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iSGTW Feature - Cycle-harvesting around campus in Singapore

Feature - Cycle-harvesting around campus in Singapore


The NUS Grid Project Team: (from left) Yeo Eng Hee, Wang Junhong (Project Lead), Grace Foo, Tan Chee Chiang (Manager), Zhang Xinhuai.

Image courtesy of NUS Grid

At the National University of Singapore (NUS), researchers in the areas of bioinformatics, financial simulation and data-mining had a problem: It was taking days, if not weeks, to run a computation.

The situation encountered by one researcher at the NUS Business School, Dr Ding, was typical. He found that each simulation he needed to do took over ten days to execute on a desktop computer.

Clearly, something had to be done.

Then came the NUS Grid (also known as Tera-scale Campus Grid or TCG@NUS), overseen by the Computer Center team at NUS. By using technology similar to that of well-known community grids such as SETI@HOME, FOLDING@HOME and World Community Grid, the team found that they could dramatically cut down computation time.

"With the NUS PC grid, we can finish one execution of our programs in several hours," Ding said. "By running multiple instances on the grid, as required in this project, we were able to complete over a hundred days' work in just several days."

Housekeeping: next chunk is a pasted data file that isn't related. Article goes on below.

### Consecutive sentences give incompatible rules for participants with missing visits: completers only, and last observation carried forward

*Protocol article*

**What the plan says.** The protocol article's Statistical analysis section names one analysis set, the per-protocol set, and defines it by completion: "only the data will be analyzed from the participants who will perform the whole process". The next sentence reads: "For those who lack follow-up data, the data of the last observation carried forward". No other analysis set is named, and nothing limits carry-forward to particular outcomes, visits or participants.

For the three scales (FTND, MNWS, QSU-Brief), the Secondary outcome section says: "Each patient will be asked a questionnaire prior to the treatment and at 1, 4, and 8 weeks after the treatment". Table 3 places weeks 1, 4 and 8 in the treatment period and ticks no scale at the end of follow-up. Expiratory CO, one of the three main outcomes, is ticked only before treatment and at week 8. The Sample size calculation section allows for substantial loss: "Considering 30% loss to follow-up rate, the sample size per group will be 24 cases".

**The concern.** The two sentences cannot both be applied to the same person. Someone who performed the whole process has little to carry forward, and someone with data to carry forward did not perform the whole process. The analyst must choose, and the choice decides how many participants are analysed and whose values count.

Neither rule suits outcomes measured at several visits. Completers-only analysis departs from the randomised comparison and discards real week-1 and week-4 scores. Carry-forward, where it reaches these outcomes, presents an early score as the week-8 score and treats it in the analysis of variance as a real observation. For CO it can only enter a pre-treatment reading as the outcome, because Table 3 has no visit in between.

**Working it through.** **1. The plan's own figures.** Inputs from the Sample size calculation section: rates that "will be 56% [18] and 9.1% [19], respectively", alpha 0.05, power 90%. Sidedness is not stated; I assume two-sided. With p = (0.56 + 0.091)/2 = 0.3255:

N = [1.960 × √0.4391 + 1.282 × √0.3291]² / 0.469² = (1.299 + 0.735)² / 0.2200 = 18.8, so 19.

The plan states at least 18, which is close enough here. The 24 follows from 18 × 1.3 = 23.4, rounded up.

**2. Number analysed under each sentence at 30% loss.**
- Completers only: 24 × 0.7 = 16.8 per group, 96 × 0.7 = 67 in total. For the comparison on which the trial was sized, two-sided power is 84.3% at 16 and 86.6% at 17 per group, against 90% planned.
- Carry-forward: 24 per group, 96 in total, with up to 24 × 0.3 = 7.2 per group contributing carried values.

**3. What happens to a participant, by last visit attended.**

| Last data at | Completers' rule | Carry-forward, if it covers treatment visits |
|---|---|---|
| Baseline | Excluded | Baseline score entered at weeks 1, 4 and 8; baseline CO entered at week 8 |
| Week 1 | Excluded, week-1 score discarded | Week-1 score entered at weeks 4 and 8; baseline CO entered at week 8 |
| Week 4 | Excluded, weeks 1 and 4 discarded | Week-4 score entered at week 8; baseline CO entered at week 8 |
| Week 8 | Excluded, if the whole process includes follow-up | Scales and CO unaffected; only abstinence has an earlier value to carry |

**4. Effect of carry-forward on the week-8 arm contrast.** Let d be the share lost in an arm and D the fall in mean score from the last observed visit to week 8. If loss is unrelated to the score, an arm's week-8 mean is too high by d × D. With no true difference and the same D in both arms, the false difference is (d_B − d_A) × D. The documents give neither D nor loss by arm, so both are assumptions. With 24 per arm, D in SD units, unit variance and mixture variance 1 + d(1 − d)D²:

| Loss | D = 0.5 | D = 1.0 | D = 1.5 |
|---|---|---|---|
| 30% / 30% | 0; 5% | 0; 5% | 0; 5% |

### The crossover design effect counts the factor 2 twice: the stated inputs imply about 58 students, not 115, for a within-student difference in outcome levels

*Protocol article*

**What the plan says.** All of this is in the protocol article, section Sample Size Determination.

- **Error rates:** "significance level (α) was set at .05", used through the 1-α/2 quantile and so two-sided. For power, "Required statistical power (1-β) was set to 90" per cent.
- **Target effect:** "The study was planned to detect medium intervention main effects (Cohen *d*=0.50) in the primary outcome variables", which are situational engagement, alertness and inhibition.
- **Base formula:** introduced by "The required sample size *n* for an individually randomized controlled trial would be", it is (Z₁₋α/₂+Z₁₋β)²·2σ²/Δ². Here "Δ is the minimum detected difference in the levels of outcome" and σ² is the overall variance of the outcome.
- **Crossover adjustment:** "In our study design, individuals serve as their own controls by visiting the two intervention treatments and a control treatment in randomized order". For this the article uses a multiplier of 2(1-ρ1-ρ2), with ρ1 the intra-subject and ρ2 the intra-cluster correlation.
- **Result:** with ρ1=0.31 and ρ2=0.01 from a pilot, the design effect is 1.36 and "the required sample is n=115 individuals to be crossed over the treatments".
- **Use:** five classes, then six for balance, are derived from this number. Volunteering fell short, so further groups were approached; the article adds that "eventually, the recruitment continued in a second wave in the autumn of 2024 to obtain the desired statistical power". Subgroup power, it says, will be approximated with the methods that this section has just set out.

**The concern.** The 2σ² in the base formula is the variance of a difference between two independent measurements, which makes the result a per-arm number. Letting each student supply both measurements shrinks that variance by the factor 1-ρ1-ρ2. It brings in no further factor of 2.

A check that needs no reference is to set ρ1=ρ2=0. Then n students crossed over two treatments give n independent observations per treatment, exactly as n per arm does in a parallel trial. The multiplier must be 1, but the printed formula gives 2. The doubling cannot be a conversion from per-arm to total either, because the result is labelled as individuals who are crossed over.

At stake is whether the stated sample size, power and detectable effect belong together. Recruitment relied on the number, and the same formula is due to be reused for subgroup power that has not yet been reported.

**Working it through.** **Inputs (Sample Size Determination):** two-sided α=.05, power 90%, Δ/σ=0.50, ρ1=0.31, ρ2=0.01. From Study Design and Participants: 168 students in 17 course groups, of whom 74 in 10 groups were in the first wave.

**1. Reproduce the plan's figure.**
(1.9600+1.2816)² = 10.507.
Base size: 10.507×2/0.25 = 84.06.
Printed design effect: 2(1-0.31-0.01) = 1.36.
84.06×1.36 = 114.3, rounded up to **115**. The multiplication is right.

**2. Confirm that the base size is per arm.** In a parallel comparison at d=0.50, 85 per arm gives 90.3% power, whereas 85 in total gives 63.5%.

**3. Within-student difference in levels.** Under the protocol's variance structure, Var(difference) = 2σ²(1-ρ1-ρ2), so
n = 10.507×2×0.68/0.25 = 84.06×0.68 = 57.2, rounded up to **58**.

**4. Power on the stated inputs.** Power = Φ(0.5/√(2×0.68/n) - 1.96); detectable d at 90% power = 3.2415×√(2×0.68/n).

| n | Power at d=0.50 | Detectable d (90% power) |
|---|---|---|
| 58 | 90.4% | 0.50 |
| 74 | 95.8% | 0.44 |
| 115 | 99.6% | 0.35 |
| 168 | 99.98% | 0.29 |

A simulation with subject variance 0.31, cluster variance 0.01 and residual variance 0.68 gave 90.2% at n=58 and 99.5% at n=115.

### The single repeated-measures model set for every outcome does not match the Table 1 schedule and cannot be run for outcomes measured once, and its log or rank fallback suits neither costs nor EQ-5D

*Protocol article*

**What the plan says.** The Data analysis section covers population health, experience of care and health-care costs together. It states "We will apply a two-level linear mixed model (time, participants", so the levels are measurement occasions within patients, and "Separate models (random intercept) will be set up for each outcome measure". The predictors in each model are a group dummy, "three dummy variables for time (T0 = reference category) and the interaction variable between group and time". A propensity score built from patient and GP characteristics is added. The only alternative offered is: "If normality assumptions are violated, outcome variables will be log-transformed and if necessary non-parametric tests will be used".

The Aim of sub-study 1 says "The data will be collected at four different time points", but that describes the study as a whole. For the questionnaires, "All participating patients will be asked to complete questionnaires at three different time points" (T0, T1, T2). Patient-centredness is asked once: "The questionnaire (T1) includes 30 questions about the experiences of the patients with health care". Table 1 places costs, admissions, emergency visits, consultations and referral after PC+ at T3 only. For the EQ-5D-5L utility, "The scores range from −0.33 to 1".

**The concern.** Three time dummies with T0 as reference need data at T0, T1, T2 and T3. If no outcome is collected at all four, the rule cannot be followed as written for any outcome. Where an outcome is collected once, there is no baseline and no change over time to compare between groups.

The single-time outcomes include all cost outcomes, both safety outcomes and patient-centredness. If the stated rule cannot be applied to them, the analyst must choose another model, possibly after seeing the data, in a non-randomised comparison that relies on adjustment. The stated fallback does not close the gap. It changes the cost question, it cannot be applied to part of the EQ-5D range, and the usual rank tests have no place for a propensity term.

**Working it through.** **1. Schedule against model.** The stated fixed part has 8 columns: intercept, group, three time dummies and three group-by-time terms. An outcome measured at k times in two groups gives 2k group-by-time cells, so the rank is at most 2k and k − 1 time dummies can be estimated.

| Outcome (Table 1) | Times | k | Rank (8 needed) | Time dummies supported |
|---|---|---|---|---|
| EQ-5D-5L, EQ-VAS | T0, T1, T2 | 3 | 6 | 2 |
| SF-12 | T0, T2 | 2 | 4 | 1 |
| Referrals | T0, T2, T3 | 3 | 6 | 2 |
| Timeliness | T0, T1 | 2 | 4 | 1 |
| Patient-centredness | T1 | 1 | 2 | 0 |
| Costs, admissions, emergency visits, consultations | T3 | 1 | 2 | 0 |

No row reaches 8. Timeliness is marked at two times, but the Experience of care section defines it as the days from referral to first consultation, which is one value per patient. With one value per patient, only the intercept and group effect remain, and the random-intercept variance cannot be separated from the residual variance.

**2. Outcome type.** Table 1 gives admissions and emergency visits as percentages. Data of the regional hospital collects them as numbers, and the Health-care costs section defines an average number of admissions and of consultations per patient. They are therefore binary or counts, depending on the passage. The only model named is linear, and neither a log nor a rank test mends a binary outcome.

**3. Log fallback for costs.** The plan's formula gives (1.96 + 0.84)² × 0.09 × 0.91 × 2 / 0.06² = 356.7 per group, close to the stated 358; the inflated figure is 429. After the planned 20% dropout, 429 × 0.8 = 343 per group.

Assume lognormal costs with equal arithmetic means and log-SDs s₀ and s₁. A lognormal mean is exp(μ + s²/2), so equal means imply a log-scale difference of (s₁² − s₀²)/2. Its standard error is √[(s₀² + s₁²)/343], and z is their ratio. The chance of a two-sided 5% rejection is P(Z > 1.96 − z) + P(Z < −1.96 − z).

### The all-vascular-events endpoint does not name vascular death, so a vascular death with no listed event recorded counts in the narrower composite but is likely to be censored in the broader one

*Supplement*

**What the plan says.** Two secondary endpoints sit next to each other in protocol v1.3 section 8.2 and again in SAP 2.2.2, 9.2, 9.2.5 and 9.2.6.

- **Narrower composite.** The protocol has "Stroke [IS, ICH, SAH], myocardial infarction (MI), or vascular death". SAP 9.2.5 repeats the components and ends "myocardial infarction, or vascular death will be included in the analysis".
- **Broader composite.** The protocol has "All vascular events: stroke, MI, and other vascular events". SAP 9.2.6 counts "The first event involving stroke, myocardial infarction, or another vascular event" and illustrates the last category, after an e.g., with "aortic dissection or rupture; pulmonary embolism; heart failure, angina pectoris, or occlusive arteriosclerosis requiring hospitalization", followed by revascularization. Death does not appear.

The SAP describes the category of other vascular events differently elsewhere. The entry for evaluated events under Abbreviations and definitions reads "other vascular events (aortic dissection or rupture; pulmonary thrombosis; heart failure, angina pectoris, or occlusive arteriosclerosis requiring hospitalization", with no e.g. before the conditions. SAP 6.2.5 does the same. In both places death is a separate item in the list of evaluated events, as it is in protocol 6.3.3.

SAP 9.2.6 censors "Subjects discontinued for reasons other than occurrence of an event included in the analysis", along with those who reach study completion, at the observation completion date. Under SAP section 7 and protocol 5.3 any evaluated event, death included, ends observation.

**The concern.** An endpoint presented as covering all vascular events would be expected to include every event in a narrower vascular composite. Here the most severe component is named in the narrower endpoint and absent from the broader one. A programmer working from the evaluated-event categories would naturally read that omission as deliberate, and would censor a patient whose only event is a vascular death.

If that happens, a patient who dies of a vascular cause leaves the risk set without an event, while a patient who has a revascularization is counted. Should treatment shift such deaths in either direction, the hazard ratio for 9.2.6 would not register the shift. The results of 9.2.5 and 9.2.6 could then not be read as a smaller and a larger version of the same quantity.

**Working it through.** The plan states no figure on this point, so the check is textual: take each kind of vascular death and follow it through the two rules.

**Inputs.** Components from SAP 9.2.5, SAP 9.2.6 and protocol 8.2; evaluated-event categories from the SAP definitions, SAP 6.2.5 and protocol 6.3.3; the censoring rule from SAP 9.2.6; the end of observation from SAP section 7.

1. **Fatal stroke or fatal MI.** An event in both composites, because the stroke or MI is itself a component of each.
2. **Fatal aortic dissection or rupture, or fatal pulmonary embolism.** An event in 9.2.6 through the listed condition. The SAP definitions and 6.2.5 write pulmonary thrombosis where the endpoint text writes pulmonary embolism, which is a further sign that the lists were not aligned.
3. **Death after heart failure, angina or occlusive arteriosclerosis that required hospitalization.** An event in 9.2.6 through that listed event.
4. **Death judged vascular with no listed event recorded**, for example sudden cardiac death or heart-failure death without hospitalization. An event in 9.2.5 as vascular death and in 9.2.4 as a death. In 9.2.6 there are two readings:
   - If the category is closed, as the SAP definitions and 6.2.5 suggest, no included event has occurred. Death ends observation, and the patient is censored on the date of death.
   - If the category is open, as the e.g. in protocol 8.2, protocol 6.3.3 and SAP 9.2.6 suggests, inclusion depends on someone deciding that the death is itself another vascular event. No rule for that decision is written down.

Researchers in other areas followed suit, and during the first two years of NUS Grid, investigators running large-scale bioinformatics applications such as BLAST, AUTODOCK, Modeller and HMMER have reduced their computation time from days and weeks to hours. The NUS grid is now being used on everything from financial engineering to data-mining

Schematic view of the NUS Grid.

Image courtesy of NUS.

Divide-and-conquer

NUS Grid works by harnessing idle compute cycles from about ten independent departments across campus, including 1400 PC nodes and 222 multi-core server nodes (with around 1200 cores), which together provide more than 2600 processor cores.

Unused compute cycles are "harvested" and channeled to perform useful tasks. Applications that run on them use the same divide-and-conquer methodology as that of volunteer computing on home PCs; they chop a large computational task into many small tasks that can be performed in parallel on grid nodes.

Although smaller than community grids, NUS Grid's faster campus network, with at least ten times more bandwidth than home PC connections, allows faster dispatch of data-intensive applications. NUS Grid has inter-connected large memory server nodes with up to 16GB of memory each, thus enabling execution of larger memory applications and broadening the range of applications supported.

Team member Tan Chee Chiang says that "We anticipate growth in the multi-core server technology in the coming years, and plan to add more of such computing capability on the NUS Grid. We believe it will offer a greater competitive edge to our research community in enabling new discoveries."

-Updated and reprinted with permission from IT@NUS "Is Grid a solution for researchers?"

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